High-use buildings and the selection of code-compliant hardware

Contactless key fobs are one access control option.
Photo courtesy Salto Industries

Offline electronic systems
With these offline systems, a portable programming device transfers audit data from the locks to the software, as well as updates the locks with user credentials and calendar information. These systems require the administrator or the maintenance department to visit the individual locks to make any changes, which can be cumbersome as well as time-consuming. In these cases, the lock is the component that ‘makes the decision’ to allow or refuse a given credential.

Data-on-card systems
These systems provide flexible security by using a credential to transmit data between offline devices and online management systems. All user-related access information is stored on smart credentials (i.e. cards), which act as carriers for the network. This eliminates the need to have wired or wireless locks at every secured opening and drastically reduces the overall cost of the access control system. In these cases, the card has the access rights and tells the offline lock how it should act.

Wireless and hard-wired systems
Wireless and hard-wired systems are used when immediate checking on the openings is needed. They are designed to offer real-time monitoring and control—including, in many cases, lock-down abilities—and are highly recommended for institutional, educational, and commercial applications requiring enhanced levels of security.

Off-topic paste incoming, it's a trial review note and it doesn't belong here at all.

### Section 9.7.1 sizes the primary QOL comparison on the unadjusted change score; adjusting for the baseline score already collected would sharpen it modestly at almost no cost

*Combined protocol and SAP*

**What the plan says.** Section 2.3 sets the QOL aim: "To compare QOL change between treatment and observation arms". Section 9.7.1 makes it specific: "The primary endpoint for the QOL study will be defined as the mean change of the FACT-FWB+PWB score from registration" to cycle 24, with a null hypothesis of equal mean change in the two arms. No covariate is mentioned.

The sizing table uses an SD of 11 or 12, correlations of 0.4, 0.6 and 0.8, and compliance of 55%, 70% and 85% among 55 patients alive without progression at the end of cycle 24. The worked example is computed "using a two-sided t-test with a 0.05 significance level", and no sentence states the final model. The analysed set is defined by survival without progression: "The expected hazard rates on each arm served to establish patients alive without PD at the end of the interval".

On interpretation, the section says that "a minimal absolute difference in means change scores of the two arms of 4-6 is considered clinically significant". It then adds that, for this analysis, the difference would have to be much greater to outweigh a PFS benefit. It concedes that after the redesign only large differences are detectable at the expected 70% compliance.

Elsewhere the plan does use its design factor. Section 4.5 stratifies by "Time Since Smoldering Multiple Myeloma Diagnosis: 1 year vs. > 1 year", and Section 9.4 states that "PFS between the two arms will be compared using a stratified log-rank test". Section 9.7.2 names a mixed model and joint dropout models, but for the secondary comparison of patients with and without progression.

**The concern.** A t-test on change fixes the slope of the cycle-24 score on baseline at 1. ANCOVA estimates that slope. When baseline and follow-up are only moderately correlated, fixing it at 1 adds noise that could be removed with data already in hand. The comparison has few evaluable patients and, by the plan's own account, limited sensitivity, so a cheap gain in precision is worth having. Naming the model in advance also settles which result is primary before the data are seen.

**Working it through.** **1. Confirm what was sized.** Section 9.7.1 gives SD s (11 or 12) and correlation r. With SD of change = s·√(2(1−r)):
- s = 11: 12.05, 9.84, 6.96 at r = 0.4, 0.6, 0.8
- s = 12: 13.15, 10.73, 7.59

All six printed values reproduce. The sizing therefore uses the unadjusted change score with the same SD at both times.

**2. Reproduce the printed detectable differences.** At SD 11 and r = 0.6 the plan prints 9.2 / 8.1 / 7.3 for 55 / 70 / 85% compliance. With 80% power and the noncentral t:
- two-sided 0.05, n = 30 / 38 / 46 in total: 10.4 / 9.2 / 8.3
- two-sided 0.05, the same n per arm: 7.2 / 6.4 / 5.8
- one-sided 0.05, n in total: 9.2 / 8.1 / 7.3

The type of credentials should also be considered. Maternity wards, for instance, might prefer a bracelet credential to allow for stronger security for parents and newborns. Universities can reduce costs by having students use their phones as credentials.

Conclusion
Doorways and door hardware are very critical components to every building, as they aid safe passage in and out—especially in times of emergency. Building codes have been developed to address emergency concerns, but unfortunately, most codes are reactive measures to a traumatic event, rather than being proactive. Therefore, building codes are constantly evolving, and the number of updates and changes can be overwhelming. Understanding complex codes and changing building needs can be difficult, yet it is crucial to the safety of those who use the building. That is why it is especially important for facility managers and other decision-makers to choose code-compliant doors and hardware, and to reach out to experts in case of confusion. Code compliance is not just following the law—it can also help save lives.

Brian Clarke, AHC, CDT, CSI, is director of architectural specifications and technical support for Hager Companies. He has more than 15 years of experience in specification writing and architectural hardware consulting services, including design development assistance, code compliance, security collaboration, and hardware submittal review. Clarke can be reached at bclarke@hagerco.com.

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